# Electricity/Measuring

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 164878.  Wed Apr 11, 2007 9:59 am In the early 20th century, electricity was at times measured in "candle-power", just like engine capacity - in horse power: "The dioptric apparatus is supplied with an incadescent petroleum burner, and the brass is a five-second flashlight, with a 750,000 candle-power. " /from description of the Sherkin Lighthouse in "Murray's Ireland, 1912"/

 164900.  Wed Apr 11, 2007 10:27 am I think it's the intensity of light which is measured in candles isn't it? Rather than electricity as such. It's like saying that electricity is measured in mph because it can be used to power a car. IIRC, the standard unit of measurement for light-intensity is a candella which I presume originally comes from candle-power.

164917.  Wed Apr 11, 2007 10:44 am

eggshaped is quite right - candle-power (or candela) is a measure of light intensity.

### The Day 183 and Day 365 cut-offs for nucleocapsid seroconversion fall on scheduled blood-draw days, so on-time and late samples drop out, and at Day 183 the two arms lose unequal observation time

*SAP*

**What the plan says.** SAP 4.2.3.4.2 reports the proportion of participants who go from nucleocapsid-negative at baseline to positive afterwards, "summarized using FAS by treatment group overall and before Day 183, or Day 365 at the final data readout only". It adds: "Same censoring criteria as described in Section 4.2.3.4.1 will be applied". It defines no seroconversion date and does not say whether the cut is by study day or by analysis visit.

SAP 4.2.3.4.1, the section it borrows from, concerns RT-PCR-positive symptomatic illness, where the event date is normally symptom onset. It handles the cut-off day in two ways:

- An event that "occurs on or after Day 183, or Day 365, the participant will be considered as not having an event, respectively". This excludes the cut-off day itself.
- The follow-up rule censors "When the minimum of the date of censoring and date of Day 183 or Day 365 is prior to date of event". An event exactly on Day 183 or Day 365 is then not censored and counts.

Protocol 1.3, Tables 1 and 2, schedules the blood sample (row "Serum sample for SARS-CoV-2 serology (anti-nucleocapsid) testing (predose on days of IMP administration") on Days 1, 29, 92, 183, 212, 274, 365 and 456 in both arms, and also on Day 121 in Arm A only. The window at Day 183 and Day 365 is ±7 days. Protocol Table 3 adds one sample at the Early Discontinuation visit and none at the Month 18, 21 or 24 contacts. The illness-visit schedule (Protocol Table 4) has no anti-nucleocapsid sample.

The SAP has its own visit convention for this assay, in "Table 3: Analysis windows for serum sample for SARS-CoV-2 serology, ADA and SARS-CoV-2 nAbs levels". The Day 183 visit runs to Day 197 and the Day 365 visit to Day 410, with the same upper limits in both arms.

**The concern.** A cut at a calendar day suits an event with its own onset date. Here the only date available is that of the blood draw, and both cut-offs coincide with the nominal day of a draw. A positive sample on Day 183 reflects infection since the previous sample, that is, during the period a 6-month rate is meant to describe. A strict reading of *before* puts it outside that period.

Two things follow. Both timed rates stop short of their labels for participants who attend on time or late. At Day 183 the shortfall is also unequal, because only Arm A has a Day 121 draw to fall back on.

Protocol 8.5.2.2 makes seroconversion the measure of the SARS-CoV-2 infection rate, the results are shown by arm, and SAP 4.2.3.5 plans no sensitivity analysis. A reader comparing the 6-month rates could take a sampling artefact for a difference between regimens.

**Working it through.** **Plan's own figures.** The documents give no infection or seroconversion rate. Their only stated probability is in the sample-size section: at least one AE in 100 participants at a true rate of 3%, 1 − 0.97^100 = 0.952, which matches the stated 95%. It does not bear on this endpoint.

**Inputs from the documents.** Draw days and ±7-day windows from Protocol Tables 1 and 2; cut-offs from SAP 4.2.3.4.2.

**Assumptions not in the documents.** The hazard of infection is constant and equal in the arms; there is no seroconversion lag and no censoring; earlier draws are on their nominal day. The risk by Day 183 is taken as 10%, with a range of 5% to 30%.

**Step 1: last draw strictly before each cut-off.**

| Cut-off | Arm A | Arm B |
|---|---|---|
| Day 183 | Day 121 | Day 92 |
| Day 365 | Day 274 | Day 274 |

Quote: Prior to 1948, there existed a variety of standards for luminous intensity in use in various countries. These were typically based on the brightness of the flame from a "standard candle" of defined composition, or the brightness of an incandescent filament of specific design. One of the best-known of these standards was the candlepower.

 164931.  Wed Apr 11, 2007 11:07 am I think they still use candle power for torches, etc. As here I just pity the poor bloke who had to count 10,000,000 candles.

 165012.  Wed Apr 11, 2007 5:06 pm No tenebrous elucubration for owners of that baby.

 165021.  Wed Apr 11, 2007 6:31 pm Architects call it 'foot candles', meaning the amount of light from a standard candle that you can measure one foot from the candle. Source - my old man, the architect.

 165023.  Wed Apr 11, 2007 6:44 pm The SI equivalent of the foot candle is the lux. But I think foot candles have a place in the notes alongside the ear candles at minimum. I'll post a link there.

 165286.  Thu Apr 12, 2007 9:41 am Eggshaped is right: it is the intesity of light, of course... Sorry, my mistake...

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